401k, Debt, Goals, Investing, Personal Growth, Retirement, Saving
November 03, 2014
Let’s Not Sell Young Retirement Savers Short
A recent paper from the influential Research Affiliates investment management firm (more than $140 billion in assets managed) takes the provocative stance that young adults saving for retirement should not start out with a large portion of their money invested in stocks.
I respectfully disagree.
One key point of the paper is that young adults have a tendency to cash out their 401(k)s when they are laid off. Given that layoffs are most prevalent during a recession-when stock values are falling-the last thing a young person wants is a portfolio that has sharply declined in value right when they need it.
But that just seems to concede that cashing out a 401(k) is a fact of life, and is somehow okay. It is not okay. I don’t think we need to change the portfolio mix for young retirement savers. We need to change the mindset of young workers that their 401(k) is not something to be raided. And that’s a two-step process.
First: We need to show every young adult who wants to take a withdrawal, the opportunity cost of pulling that money out. If we are really being honest that we care about the future of our young adults, and if employers are really serious about wanting to help employees build retirement security, that requires a bit more than lip service.
Educating young adults about the damage of early withdrawals is really low hanging fruit. Why can’t every request for an early withdrawal immediately trigger a message that shows an estimate of what the participant will pocket after paying tax and the 10% early withdrawal penalty and also show an estimate of what the existing balance could grow to by the time that person turns 70, assuming a conservative rate of return of say 4%? And let’s require the participant acknowledge they received this information, and then ask them again if they still want to make the withdrawal. It’s just a nudge. They are still in control. But it forces them to make an informed decision based on facts, not emotion.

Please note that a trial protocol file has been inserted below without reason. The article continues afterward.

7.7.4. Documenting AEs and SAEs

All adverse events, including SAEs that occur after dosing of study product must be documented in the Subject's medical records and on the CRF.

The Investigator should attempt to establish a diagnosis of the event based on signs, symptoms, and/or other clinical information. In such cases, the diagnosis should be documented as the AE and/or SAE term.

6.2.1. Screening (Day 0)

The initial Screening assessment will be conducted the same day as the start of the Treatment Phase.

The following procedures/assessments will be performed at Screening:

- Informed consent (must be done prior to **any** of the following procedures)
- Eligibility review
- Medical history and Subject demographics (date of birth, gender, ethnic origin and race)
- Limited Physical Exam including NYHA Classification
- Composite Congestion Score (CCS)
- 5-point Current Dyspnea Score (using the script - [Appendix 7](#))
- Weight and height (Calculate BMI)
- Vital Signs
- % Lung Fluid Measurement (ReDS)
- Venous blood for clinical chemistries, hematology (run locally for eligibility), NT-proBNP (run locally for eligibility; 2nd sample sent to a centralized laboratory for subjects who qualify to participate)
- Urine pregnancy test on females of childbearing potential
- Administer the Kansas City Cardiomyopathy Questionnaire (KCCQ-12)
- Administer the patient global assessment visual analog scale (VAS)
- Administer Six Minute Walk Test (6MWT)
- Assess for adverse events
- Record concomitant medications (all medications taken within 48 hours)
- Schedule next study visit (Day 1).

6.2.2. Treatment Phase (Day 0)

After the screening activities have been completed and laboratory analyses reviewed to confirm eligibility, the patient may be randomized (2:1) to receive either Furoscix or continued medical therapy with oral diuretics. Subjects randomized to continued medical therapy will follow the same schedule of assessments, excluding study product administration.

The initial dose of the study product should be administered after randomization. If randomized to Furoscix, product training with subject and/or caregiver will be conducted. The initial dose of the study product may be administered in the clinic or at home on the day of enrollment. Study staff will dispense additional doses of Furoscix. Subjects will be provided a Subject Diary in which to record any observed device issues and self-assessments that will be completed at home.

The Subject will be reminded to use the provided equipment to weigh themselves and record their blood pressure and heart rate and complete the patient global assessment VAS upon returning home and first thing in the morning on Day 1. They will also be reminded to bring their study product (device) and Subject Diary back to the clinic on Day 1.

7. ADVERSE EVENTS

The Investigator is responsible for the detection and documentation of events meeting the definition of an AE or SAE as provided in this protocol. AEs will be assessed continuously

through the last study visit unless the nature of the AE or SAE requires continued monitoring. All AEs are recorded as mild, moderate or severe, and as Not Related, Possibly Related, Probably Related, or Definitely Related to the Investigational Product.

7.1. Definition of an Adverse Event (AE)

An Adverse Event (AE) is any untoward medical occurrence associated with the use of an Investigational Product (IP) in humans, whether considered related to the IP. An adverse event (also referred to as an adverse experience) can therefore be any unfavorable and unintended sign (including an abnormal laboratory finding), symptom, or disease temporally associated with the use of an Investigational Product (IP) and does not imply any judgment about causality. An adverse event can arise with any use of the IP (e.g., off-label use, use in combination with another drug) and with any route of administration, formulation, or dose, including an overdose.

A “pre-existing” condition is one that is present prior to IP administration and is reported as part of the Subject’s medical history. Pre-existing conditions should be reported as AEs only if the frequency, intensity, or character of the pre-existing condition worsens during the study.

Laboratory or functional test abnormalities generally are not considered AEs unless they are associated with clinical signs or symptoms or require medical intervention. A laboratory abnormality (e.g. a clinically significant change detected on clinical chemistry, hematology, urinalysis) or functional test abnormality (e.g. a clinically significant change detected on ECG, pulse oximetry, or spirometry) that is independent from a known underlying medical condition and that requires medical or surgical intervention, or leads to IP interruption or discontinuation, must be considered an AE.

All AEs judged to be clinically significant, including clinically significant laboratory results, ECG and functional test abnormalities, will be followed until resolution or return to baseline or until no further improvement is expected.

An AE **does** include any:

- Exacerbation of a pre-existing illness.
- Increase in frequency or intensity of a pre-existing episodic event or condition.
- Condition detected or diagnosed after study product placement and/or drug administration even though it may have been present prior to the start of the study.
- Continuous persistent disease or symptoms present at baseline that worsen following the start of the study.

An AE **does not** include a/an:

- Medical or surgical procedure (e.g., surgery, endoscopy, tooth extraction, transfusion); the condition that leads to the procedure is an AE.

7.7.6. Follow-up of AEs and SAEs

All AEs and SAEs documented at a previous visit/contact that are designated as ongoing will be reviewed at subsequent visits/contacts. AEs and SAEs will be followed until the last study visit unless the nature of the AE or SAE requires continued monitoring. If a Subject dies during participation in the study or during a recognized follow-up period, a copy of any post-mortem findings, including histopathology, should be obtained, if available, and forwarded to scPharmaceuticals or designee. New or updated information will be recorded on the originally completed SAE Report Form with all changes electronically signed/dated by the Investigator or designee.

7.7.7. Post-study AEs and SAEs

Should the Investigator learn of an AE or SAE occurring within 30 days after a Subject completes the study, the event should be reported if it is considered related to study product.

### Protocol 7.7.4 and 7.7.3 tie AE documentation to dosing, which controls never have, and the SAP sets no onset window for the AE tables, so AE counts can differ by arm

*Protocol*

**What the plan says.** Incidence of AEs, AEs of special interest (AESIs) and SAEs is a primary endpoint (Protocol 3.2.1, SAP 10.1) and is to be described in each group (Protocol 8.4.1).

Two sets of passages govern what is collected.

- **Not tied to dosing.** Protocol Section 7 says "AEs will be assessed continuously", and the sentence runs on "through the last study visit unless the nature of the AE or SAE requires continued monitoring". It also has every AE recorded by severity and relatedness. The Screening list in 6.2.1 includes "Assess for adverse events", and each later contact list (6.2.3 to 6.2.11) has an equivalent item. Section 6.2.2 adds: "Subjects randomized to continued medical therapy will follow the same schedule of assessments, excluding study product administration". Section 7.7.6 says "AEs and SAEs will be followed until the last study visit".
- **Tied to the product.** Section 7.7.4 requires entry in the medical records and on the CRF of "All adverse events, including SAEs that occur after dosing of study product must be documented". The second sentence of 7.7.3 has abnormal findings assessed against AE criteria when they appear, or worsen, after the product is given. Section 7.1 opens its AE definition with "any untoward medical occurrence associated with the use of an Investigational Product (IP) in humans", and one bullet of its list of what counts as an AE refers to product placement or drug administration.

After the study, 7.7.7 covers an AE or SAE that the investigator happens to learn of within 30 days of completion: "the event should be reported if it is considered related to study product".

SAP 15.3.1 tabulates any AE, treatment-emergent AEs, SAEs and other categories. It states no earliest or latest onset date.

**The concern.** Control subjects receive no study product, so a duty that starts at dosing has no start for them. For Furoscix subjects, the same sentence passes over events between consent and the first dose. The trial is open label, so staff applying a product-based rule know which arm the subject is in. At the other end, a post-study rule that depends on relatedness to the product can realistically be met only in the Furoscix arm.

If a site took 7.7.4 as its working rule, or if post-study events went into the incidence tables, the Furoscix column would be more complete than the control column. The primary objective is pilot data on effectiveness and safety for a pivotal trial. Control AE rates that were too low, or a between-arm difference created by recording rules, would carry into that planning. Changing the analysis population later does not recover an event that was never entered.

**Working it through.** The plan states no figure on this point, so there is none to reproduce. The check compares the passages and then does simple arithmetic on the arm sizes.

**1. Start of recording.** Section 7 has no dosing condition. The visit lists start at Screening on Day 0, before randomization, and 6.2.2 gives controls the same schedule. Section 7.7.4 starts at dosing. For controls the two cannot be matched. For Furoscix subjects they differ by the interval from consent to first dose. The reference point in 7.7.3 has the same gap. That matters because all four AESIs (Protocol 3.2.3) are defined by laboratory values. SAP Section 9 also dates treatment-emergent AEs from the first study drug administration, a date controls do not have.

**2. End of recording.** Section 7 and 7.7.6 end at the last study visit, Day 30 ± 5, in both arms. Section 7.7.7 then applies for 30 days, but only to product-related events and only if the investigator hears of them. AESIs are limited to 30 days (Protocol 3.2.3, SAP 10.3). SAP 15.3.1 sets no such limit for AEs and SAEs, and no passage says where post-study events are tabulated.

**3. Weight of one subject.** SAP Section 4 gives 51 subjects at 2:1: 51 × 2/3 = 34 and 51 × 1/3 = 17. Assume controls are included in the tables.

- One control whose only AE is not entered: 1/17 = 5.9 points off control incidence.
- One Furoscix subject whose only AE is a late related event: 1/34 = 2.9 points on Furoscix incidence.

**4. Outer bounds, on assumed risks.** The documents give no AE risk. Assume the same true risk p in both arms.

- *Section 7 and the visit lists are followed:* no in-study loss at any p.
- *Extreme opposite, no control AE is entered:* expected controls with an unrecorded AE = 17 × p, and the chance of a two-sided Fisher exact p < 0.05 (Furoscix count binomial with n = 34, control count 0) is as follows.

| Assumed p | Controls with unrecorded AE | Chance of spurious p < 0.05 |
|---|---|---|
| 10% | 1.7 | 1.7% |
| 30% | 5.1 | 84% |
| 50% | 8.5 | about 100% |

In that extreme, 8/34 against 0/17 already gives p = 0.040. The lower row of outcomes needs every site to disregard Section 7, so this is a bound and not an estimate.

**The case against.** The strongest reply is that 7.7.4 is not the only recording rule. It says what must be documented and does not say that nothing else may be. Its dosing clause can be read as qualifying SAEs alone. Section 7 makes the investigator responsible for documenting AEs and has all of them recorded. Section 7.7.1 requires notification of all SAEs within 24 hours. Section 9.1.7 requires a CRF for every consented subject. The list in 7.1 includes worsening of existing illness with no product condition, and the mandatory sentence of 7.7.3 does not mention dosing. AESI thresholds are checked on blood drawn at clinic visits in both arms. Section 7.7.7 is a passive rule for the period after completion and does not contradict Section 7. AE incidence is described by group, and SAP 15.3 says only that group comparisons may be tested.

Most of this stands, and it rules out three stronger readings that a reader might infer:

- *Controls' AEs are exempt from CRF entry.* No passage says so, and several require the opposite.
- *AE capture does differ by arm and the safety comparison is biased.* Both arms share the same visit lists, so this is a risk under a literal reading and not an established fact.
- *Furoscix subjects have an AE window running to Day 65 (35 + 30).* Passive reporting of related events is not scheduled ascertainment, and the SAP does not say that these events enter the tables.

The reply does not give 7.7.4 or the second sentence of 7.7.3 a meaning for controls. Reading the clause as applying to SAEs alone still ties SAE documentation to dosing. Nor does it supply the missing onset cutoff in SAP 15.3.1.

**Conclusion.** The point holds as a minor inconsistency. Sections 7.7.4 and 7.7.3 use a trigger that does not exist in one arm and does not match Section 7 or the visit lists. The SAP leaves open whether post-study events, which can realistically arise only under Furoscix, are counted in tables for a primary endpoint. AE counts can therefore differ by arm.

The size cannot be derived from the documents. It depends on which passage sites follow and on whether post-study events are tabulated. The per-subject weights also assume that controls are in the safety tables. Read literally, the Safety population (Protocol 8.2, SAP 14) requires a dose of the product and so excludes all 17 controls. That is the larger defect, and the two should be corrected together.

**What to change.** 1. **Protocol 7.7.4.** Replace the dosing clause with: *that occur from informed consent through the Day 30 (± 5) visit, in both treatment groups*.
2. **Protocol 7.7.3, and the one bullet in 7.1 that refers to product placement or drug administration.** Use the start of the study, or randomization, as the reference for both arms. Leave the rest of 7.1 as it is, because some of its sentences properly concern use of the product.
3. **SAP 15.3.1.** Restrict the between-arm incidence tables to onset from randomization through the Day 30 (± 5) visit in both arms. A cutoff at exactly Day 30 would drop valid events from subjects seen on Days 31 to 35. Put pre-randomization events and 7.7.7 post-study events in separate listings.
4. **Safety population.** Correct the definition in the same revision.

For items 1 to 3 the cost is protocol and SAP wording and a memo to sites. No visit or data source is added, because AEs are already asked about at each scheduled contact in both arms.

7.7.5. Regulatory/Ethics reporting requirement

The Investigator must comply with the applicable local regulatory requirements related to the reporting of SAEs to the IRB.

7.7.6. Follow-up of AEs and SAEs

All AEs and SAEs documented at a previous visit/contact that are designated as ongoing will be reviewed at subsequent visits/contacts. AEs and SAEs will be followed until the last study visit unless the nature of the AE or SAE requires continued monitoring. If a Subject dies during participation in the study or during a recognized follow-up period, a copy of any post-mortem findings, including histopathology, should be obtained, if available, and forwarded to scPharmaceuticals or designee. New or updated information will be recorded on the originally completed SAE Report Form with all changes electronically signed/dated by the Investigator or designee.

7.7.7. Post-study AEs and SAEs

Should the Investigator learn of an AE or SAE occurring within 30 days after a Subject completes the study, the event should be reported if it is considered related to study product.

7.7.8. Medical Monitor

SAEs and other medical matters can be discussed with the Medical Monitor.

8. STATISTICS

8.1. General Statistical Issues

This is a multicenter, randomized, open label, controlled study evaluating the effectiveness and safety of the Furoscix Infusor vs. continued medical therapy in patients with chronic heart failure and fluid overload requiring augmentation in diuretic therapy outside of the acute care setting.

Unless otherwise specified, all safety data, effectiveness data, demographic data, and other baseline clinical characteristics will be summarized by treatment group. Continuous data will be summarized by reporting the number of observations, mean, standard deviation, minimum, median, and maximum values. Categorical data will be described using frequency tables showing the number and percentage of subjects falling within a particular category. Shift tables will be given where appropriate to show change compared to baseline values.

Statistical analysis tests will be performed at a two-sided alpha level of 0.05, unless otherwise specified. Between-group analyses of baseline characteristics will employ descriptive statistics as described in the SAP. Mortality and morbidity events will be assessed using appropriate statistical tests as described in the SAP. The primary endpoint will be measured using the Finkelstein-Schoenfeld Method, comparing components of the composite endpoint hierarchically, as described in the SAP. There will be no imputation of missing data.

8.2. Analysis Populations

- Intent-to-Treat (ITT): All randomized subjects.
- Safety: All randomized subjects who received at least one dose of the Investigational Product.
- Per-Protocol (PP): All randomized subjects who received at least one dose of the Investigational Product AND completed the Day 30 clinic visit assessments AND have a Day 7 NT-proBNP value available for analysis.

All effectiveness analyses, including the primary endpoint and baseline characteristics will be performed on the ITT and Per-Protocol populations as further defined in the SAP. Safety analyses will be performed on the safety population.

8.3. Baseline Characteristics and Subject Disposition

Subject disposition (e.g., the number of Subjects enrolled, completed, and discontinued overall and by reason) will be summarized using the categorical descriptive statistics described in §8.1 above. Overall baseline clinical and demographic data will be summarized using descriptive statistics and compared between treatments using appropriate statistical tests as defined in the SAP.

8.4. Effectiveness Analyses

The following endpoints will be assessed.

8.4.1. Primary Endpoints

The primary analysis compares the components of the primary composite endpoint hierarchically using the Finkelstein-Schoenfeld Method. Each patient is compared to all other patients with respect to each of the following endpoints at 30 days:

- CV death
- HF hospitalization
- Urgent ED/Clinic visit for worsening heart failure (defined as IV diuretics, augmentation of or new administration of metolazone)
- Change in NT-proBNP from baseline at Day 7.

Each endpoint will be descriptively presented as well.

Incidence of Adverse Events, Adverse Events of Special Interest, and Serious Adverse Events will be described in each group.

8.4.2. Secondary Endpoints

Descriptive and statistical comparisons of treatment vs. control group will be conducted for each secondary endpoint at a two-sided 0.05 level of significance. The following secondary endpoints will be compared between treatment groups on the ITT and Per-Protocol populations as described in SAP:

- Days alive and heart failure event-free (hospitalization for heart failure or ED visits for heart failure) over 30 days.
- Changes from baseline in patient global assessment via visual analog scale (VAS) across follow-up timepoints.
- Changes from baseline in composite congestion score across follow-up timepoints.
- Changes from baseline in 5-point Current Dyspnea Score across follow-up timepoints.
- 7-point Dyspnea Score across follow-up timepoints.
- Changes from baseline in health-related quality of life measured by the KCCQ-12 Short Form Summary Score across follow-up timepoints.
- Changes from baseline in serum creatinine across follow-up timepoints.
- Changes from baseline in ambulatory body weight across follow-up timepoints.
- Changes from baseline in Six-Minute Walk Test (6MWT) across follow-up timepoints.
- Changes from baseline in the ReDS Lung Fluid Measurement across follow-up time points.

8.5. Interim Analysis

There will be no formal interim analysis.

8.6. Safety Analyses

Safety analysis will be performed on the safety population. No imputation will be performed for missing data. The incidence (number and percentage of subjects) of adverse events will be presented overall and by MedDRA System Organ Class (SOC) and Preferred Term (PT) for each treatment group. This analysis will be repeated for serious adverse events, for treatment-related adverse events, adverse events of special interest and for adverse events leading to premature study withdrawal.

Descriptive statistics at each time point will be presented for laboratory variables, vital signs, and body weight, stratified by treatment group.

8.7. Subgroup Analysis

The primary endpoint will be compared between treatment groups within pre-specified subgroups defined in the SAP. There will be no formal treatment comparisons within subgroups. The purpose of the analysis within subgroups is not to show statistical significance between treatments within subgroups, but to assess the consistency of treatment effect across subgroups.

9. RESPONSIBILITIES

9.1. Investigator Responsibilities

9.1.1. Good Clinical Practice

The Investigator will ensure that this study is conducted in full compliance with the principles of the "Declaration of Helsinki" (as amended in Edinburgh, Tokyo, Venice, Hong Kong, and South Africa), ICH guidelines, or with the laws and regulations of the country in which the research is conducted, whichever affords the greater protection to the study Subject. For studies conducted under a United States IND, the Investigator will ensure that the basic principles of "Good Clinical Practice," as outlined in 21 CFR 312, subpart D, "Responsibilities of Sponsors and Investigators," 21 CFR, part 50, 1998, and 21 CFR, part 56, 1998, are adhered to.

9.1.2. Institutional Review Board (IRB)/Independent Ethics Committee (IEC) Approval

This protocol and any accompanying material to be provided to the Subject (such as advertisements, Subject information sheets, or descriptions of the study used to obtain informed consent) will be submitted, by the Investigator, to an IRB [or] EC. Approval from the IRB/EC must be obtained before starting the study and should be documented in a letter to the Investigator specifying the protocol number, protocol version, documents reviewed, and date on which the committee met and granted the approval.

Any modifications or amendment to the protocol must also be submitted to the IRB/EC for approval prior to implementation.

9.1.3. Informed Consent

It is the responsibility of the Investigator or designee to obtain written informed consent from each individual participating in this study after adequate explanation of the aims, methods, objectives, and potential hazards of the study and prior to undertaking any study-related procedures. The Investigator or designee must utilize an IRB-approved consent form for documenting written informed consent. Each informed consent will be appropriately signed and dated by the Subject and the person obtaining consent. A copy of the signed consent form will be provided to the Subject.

Second: We need to do better at encouraging young adults to build an emergency savings account. When you have money set aside for layoffs, or whatever, you will be less inclined to raid your retirement money. The Research Affiliates piece also advocates for this. Where we disagree is that Research Affiliates suggests that the retirement account first start as a safety account: that it be invested conservatively until the balance is equal to six months income.
I think it’s best to keep the two distinct goals in two distinct accounts, and invest each accordingly.
A 401(k) is a horrible rainy day fund: you must pay income tax on 100% of the withdrawn amount and a 10% early withdrawal penalty. I don’t think it’s asking too much of twentysomethings to have them start building an emergency fund by making automatic deposits from their paycheck or checking account into a savings account. I know plenty of twenty somethings doing just that. And if and when they need to tap it, there’s no 10% penalty and the only tax is on interest earned, which these days is nil.
If we really think young adults can’t save for both at once-a point I am not suggesting is true-then at the very least let’s provide good advice: Always save in a 401(k) that offers you a matching contribution, but limit your contribution to what you need to max out on the match. And plan on never touching that 401(k) until retirement. (I also want all 401(k) savers to understand that even if they were to file for bankruptcy, their 401(k) savings will not be touched; all money in a 401(k) is protected in bankruptcy.) With that long-term horizon, let’s do a better job making a case for the long-term benefits of having a heavy allocation to stocks in your younger years.
Then all additional retirement saving should be done in a Roth IRA. All contributions one makes to a Roth IRA can be withdrawn at any time without any tax or penalty; just earnings are subject to both. That’s a better back up emergency fund.
Credit & Debt, Saving, Investing, Retirement